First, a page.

* Keystone pipeline shut down for second time this month
* Line to remain shut for a few more days
* 10-barrel leak in Kansas caused by faulty fitting
* Parts of Enbridge U.S. network shut by storms
* Oil prices rise on shutdown
(Add details and comment; updates prices. In U.S. dollars
By Scott Haggett
CALGARY, Alberta, May 31 TransCanada Corp
(TRP.TO) said on Tuesday it will take a few more days to reopen
its 591,000 barrel per day Keystone oil pipeline after its
second spill in less than a month shut the line, pushing oil
The line was shut on Sunday after a half-inch fitting
failed at the Severance pumping station in Kansas. The fitting
leaked less than 10 barrels (420 gallons) of oil, said company
spokesman Terry Cunha, down from an earlier estimate of a
A problem with a larger fitting was blamed for a 500-barrel
leak earlier this month at another Keystone pumping station in
North Dakota. That shut the line for six days while the company
replaced similar fittings at its other pumping stations.
Cunha said TransCanada will now have to examine fittings in
21 pumping stations similar to the one that failed, delaying
the reopening of the line.
"The restart will probably not be for a few more days," he
said. "We'll go through those 21 (stations) and investigate to
ensure those fittings are working properly."
Canada is the largest supplier of oil to the United
States, shipping about 2 million barrels a day, but the
pipelines that deliver that crude have been subject to leaks,
spills and shutdowns.
Enbridge Inc (ENB.TO), whose lines carry the bulk of
Canada's crude exports, said storm-related power outages over
the weekend shut down a number of its oil pipelines in the U.S.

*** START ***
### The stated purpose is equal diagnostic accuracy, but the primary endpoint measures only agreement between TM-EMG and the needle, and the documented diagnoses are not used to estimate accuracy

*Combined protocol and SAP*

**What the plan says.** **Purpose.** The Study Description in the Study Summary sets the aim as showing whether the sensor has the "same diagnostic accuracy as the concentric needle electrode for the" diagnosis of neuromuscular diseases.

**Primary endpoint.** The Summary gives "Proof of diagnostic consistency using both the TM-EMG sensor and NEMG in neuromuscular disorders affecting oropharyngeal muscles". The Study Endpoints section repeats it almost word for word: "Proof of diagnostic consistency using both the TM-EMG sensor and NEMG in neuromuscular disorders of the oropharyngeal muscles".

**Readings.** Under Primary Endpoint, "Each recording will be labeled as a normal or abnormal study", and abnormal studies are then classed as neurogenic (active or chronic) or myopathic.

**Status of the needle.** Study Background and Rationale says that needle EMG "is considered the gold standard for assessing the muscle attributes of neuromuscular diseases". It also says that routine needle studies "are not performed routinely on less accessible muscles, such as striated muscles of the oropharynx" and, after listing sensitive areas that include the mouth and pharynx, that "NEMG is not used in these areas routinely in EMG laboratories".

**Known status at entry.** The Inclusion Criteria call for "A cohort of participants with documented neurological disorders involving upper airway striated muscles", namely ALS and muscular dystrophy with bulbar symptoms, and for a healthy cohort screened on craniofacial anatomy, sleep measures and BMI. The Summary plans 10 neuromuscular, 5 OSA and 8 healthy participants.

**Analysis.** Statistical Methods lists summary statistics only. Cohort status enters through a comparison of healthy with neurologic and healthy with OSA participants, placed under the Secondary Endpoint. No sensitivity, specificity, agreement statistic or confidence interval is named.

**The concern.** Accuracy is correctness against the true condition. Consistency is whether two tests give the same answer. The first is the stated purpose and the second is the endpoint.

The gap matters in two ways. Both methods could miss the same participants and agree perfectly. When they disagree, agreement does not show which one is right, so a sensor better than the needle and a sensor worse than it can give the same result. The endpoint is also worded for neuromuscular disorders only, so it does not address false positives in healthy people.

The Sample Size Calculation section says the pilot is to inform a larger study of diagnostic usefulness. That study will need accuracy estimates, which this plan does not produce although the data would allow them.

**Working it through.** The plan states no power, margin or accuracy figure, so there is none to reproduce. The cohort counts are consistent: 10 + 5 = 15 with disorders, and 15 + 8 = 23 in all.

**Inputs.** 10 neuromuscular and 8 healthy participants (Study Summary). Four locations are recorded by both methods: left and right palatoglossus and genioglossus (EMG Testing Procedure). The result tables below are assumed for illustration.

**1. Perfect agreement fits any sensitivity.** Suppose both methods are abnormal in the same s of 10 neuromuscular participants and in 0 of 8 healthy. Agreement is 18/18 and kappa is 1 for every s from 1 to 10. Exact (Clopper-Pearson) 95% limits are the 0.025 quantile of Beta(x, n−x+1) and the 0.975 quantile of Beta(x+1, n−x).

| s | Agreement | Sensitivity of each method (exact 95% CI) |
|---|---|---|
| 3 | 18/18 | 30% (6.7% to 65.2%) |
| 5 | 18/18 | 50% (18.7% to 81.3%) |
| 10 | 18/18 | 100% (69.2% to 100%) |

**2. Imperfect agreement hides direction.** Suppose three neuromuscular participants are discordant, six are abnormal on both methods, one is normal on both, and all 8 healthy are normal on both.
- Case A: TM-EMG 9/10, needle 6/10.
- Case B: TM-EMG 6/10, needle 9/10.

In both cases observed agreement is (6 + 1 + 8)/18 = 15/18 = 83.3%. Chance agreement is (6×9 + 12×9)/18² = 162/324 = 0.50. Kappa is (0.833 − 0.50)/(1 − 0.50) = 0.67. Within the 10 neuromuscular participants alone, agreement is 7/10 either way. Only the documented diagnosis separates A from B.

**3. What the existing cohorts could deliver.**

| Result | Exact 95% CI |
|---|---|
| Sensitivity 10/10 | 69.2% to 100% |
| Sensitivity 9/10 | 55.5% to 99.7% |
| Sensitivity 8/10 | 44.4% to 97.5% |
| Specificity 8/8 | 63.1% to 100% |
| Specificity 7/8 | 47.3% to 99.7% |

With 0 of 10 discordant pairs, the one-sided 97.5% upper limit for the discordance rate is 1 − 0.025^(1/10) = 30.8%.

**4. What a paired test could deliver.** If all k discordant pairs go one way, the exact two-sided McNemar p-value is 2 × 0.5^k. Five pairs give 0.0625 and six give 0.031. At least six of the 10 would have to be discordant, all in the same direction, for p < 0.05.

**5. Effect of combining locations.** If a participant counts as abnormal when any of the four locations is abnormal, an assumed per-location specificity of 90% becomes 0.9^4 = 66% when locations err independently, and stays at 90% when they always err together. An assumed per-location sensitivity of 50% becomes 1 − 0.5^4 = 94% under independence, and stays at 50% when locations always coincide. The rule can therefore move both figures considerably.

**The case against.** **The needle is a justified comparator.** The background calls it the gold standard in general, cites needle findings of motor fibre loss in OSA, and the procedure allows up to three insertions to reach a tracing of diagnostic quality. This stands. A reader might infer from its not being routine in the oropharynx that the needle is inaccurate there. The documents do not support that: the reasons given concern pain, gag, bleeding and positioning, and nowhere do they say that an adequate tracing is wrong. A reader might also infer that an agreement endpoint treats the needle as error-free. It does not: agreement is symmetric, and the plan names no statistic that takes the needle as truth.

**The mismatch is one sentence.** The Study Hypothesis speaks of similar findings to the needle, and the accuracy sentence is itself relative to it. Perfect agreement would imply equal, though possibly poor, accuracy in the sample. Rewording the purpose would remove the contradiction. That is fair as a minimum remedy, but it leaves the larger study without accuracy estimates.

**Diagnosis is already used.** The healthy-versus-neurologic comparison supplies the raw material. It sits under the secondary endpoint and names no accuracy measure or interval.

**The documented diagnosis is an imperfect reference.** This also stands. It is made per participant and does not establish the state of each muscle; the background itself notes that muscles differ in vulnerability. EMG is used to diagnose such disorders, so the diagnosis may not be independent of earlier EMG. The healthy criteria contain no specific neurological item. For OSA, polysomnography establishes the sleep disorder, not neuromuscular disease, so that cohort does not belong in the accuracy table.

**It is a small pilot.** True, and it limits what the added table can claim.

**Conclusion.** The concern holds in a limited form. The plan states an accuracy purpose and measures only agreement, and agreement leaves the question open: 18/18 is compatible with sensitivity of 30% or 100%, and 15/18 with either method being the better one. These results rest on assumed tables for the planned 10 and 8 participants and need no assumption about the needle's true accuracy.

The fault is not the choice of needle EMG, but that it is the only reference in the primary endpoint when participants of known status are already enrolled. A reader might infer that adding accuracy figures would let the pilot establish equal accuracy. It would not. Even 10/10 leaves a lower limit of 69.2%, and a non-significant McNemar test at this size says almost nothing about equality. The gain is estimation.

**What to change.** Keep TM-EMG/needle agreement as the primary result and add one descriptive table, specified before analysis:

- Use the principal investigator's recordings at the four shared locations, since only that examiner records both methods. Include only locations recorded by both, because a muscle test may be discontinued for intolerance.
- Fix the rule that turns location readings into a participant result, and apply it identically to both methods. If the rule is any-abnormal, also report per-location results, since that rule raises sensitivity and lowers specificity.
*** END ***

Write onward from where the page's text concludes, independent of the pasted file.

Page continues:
upper Midwest [ID:nN31299604]. The system was expected to
return to normal operations later on Tuesday.
Keystone which runs from Hardisty, Alberta, to Cushing,
Oklahoma, is a key feed for the Cushing oil storage hub, the
pricing point for the New York Mercantile Exchange's benchmark
U.S. crude prices CLc1 rallied on news of the outage,
rising at one stage by almost $3 a barrel to a high of $103.39
on Tuesday, climbing faster than London-based benchmark Brent
LCOc1. Prices had pulled back on weaker U.S. economic data,
but closed at $102.70 a barrel, up $2.11.
Differentials for West Texas Sour crude moved up about 25
cents on the news of the pipeline shutdown, traders said, with
bids holding $2.25 under benchmark West Texas Intermediate
CLc1 and offers up 10 cents to $2.15 under.
"I think it (WTS) is partly being used as a backup if the
line is down for a while," said John Troland, an independent
oil consultant based in Houston.
Record levels of crude at Cushing should mitigate any large
price moves. Last week, inventories at the oil delivery hub
stood at 40.1 million barrels, slightly below the record high
of 41.9 million reached earlier in May.
The shutdowns had little immediate effect on Canadian cash
For a factbox of recent pipeline ruptures click on
The U.S. government is investigating the cause of the leak,
the Transportation Department's Pipeline and Hazardous
Materials Safety Administration said on Tuesday.
The probe "will examine if there are similarities between
this weekend's failure and any prior failures on the system,"
including the one earlier this month, an agency spokeswoman
The spills come at an inopportune time for TransCanada,
which is seeking approval of a $7 billion expansion of
The Keystone XL project would add a line from Hardisty,
Alberta, to Steele City, Nebraska, and an extension from
Cushing to Nederland, Texas, to take Canadian crude oil to the
Gulf Coast refining hub.
The extension has been bitterly opposed by some state and
federal legislators, as well as environmental groups concerned
about greenhouse gas emissions from expanded oil sands
There are also concerns about the threat of oil spills in
sensitive areas along the route. Opponents will likely use the
weekend spill to further bolster their case against the line.
The U.S. State Department is expected to rule on whether to
approve the line by year end.
(Additional reporting by Jeffrey Jones, Julie Gordon, David
Sheppard, Ayesha Roscoe, Erwin Seba and Janet McGurty; editing
by Rob Wilson)